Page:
Selling at auction can offer the speed and extra security of knowing that a buyer has to commit then and there financially to buying your property. Demand from multiple buyers can help to drive up the price on the day, particularly if the atmosphere intensifies with buyers in one room. Auctioning is also a situation where run down or unusual types of property that would otherwise struggle with conventional buyers can find specialist and expert buyers.

The speed of the sale is probably the key motivation for sellers at auction. It’s one method for those who need to sell up quickly can use, particularly if they need to move fast, have failed to sell via other means, or need the cash as soon as possible. As long as the auction house has secured enough interest and set a realistic guide price, your property should be sold by the end of the auction day.

The bad

The major drawback comes from the speed and convenience of sale: you’re unlikely to get a good price for your property at auction. Buyers know that auctions host unusual homes that may require work or need to be sold quickly, and many attend with the aim of getting a good bargain.

It may seem simpler than selling through an agent, but there are a few things you should know ahead of selling your property at auction. You’ll need to choose your auctioneer wisely. Fees vary but you should expect to part with around 2.5% (plus VAT) of the sale price, and there could also be advertising costs. You’ll still need to fork out for a solicitor who can handle auction sales.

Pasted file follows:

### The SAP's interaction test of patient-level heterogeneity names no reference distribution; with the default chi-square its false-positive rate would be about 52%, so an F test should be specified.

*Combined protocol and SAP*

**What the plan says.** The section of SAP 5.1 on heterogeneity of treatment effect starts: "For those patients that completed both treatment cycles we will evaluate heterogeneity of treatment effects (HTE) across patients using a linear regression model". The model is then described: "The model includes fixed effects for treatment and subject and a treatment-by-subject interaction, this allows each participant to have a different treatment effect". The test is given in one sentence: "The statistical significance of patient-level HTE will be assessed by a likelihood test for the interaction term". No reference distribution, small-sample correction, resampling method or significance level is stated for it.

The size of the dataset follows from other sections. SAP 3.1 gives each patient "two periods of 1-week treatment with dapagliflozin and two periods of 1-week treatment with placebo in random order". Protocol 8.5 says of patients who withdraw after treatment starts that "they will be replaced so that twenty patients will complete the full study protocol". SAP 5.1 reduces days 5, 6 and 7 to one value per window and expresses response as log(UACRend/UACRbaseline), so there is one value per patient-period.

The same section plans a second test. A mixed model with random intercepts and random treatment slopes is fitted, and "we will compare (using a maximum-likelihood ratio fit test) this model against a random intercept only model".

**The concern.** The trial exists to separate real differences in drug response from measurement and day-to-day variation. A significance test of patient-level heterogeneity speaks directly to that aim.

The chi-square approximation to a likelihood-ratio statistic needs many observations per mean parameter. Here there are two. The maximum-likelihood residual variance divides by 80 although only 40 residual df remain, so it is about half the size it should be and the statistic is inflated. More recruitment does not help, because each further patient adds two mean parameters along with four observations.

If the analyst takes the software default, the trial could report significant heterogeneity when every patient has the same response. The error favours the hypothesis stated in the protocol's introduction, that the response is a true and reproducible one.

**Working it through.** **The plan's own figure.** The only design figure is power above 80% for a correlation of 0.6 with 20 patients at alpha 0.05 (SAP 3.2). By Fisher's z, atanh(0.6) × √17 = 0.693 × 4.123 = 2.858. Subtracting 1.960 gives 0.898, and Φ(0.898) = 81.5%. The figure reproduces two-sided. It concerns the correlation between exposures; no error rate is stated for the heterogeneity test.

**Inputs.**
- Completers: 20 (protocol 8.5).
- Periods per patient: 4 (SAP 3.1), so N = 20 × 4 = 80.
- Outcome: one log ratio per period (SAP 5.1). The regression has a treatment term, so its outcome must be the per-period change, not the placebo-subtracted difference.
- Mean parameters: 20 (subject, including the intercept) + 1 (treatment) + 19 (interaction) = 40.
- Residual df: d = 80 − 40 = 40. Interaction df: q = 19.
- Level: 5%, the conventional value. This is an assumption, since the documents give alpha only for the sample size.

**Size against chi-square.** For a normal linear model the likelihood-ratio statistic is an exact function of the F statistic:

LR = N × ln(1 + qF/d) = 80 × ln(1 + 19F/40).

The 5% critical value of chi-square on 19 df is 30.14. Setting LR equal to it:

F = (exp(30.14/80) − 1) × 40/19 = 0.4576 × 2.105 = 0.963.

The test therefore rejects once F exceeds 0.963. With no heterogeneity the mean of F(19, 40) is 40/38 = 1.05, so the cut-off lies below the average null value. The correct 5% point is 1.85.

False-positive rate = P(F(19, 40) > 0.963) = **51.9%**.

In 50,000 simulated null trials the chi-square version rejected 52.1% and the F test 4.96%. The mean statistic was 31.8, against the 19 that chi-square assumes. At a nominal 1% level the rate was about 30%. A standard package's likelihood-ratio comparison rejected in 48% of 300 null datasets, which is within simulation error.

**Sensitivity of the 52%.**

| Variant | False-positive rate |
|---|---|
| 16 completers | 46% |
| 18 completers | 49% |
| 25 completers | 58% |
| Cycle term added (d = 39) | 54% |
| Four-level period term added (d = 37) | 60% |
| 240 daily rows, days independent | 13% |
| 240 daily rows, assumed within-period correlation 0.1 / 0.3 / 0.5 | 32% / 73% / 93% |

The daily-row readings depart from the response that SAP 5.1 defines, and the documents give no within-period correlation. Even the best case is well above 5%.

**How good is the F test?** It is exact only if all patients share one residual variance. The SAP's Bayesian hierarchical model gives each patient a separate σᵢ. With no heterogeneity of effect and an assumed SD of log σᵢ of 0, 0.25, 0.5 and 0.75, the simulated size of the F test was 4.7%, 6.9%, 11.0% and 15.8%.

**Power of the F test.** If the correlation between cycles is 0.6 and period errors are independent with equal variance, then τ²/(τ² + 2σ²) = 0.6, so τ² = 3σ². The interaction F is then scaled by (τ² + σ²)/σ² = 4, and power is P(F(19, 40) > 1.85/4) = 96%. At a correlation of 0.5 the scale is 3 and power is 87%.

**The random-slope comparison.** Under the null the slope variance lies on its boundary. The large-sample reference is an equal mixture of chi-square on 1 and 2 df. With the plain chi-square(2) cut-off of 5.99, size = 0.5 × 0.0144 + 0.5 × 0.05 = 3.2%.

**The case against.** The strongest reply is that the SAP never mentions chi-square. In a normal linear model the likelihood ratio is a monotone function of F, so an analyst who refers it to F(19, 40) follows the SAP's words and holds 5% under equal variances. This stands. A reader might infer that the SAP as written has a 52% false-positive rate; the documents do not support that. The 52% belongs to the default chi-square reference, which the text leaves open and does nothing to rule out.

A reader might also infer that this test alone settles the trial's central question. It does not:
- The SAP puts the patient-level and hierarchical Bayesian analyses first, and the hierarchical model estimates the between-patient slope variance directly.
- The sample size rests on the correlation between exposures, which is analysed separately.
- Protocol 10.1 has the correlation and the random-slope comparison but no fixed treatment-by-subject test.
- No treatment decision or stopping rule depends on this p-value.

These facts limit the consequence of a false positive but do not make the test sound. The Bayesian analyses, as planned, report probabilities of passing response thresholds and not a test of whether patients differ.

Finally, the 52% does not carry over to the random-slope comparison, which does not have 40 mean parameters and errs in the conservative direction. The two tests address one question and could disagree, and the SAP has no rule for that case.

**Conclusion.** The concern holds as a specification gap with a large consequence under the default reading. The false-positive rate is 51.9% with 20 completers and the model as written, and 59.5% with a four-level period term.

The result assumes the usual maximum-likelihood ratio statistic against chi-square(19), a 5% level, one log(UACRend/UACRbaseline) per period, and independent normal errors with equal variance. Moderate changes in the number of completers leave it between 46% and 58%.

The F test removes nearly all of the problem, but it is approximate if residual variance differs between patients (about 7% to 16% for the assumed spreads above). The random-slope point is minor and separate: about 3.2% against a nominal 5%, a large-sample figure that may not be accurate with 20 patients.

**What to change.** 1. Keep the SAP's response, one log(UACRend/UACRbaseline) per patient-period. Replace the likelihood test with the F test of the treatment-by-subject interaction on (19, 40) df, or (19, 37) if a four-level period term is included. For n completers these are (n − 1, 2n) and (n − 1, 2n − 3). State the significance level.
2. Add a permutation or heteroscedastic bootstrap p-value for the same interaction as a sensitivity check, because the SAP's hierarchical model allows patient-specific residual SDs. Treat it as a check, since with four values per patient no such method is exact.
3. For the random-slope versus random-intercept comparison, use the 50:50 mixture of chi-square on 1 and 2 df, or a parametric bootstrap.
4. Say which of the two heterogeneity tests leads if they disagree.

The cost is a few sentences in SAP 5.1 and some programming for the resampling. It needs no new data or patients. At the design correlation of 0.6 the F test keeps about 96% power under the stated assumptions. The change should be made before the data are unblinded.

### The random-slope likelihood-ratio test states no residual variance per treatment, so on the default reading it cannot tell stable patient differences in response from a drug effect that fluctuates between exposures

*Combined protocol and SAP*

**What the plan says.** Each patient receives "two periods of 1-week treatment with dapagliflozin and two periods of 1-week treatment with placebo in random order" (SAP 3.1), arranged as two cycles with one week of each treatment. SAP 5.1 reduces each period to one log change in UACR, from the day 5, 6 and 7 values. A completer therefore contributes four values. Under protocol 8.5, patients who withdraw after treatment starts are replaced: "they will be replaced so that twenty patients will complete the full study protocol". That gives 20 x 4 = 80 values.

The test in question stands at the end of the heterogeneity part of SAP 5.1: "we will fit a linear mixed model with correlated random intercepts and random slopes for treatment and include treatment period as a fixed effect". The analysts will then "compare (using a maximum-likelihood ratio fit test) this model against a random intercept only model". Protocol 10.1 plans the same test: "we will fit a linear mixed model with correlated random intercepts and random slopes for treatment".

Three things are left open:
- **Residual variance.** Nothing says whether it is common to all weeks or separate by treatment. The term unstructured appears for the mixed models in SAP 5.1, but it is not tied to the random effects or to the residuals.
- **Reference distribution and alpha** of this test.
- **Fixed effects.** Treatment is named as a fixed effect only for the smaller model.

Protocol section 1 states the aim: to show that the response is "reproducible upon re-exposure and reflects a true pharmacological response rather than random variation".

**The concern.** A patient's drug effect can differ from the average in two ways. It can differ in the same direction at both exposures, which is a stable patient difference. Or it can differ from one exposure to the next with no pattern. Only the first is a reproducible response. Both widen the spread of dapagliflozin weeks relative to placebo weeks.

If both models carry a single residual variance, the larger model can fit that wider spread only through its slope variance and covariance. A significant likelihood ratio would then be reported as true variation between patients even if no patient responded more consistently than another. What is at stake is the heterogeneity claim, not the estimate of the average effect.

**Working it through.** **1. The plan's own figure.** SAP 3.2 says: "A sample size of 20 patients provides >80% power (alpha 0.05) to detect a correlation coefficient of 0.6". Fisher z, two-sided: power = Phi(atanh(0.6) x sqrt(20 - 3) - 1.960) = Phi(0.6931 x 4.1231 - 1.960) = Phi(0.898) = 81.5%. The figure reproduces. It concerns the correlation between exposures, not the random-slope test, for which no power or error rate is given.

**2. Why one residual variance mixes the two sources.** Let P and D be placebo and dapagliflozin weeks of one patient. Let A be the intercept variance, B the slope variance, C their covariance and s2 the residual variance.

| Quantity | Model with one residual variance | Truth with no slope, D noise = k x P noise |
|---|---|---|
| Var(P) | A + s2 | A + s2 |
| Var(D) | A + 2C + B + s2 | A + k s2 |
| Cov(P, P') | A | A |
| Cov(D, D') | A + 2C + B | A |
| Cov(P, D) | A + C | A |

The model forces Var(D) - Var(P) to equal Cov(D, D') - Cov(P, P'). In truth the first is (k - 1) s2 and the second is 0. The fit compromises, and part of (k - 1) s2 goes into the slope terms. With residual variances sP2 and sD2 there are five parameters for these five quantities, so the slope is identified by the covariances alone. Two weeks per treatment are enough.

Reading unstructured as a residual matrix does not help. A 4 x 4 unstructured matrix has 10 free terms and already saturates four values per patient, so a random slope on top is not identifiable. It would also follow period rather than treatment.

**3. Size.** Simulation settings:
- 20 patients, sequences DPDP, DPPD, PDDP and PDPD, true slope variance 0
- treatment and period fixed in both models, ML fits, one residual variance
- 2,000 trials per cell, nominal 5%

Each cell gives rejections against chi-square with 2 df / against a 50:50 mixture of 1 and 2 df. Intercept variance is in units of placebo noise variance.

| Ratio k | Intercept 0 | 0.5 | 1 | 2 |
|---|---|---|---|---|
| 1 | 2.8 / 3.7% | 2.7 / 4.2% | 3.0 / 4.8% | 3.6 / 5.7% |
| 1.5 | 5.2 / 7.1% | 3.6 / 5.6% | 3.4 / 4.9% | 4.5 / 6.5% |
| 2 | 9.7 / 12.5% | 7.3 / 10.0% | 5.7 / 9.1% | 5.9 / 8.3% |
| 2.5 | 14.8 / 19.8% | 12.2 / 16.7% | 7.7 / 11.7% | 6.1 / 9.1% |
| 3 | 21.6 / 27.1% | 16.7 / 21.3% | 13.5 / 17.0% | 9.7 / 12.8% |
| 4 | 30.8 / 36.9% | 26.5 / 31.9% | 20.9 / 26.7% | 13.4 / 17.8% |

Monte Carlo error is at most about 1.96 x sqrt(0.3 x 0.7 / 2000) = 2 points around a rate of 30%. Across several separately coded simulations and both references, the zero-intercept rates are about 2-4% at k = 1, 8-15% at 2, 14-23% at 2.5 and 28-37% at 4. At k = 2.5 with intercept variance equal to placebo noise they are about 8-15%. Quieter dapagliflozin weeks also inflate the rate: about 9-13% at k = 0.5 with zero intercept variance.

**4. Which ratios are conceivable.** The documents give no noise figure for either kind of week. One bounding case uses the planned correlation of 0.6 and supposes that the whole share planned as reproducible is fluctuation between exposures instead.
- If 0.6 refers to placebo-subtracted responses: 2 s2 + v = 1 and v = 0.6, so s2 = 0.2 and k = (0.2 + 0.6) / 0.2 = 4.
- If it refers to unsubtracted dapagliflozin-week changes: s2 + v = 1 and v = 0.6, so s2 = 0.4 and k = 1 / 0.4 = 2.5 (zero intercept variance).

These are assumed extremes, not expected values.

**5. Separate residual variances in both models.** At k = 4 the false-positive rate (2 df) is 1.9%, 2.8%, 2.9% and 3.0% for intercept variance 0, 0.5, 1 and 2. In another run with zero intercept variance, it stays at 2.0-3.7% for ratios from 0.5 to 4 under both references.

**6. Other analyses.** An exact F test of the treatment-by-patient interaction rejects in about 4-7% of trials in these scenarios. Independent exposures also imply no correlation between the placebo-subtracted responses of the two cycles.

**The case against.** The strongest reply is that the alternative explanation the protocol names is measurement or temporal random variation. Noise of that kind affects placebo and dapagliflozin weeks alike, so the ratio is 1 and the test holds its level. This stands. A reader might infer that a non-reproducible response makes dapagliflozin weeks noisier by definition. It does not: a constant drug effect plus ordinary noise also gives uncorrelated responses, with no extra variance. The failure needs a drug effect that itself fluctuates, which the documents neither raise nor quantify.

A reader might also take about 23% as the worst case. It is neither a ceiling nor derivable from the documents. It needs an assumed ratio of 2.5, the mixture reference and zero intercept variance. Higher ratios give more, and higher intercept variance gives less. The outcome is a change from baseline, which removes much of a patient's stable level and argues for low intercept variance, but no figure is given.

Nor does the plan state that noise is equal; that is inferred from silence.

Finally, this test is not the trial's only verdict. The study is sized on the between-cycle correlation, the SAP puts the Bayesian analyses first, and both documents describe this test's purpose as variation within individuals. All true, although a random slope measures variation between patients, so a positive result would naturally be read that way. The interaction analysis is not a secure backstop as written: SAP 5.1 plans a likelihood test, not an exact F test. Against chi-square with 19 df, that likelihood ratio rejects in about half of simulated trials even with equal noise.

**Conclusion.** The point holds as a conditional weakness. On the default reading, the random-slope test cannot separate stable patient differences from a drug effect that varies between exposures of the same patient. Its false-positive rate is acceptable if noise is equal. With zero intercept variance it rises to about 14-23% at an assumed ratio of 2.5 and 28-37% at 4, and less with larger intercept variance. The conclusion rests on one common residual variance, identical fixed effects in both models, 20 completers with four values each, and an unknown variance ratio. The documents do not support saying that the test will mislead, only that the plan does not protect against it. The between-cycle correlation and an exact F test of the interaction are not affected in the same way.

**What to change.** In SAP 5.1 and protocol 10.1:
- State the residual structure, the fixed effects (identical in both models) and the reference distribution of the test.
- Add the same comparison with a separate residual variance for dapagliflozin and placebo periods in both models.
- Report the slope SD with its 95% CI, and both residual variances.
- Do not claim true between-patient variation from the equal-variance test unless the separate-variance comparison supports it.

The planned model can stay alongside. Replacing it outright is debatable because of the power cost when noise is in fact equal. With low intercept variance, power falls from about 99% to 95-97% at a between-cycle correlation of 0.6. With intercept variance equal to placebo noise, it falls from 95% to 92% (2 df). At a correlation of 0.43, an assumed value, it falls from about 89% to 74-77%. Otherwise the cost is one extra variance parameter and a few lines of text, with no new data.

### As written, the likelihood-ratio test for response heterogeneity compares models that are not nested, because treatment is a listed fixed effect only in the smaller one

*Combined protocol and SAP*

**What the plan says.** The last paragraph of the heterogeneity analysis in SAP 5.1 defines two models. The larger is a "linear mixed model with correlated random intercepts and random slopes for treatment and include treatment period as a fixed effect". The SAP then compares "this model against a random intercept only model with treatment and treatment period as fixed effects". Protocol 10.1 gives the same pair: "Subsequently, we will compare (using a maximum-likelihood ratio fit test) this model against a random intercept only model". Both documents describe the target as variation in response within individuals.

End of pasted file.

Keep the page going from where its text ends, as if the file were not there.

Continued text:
Your success very much depends on having the right buyers in the room on the day of the auction. As a result, it’s prudent to invest in spreading the word about your property as widely as you can – and not just rely on the auction’s website and catalogue. There’s also a greater invasion of privacy, as you’ll be expected to host open house viewings and surveyors in an intense period leading up to the auction day. Consider other sell house fast methods if this idea isn’t suited to you.

The expense

Property auctions can go either way. Multiple prospective buyers can create a bidding war in the auction room, elevating the price well above its market value. Or, as is more frequently the case, a home may attract little interest which can mean that residential properties can sell for as much as 40% below their guide price. It’s an intense gamble that really depends on the atmosphere and mix of people attending the auction – and their financial situations. One way sellers can attempt to secure themselves against this is by setting a reserve price. It’s worth noting that if the reserve price is set too high, then the property may fail to sell.

Convenience, but at a price?

If you’re in need of a quick sale, putting your home under the hammer might seem like an attractive idea. The stories of fortunes won and lost at auction are compelling, driven by interest in shows like the BBC’s ‘Homes Under the Hammer’. However, when it comes to selling, unless you have an unusual property or one in particularly poor condition, you’re unlikely to meet the sort of buyers who will pay anywhere near to the right price at auction.

 

It’s a tense gamble that can go either way on the fall of the hammer.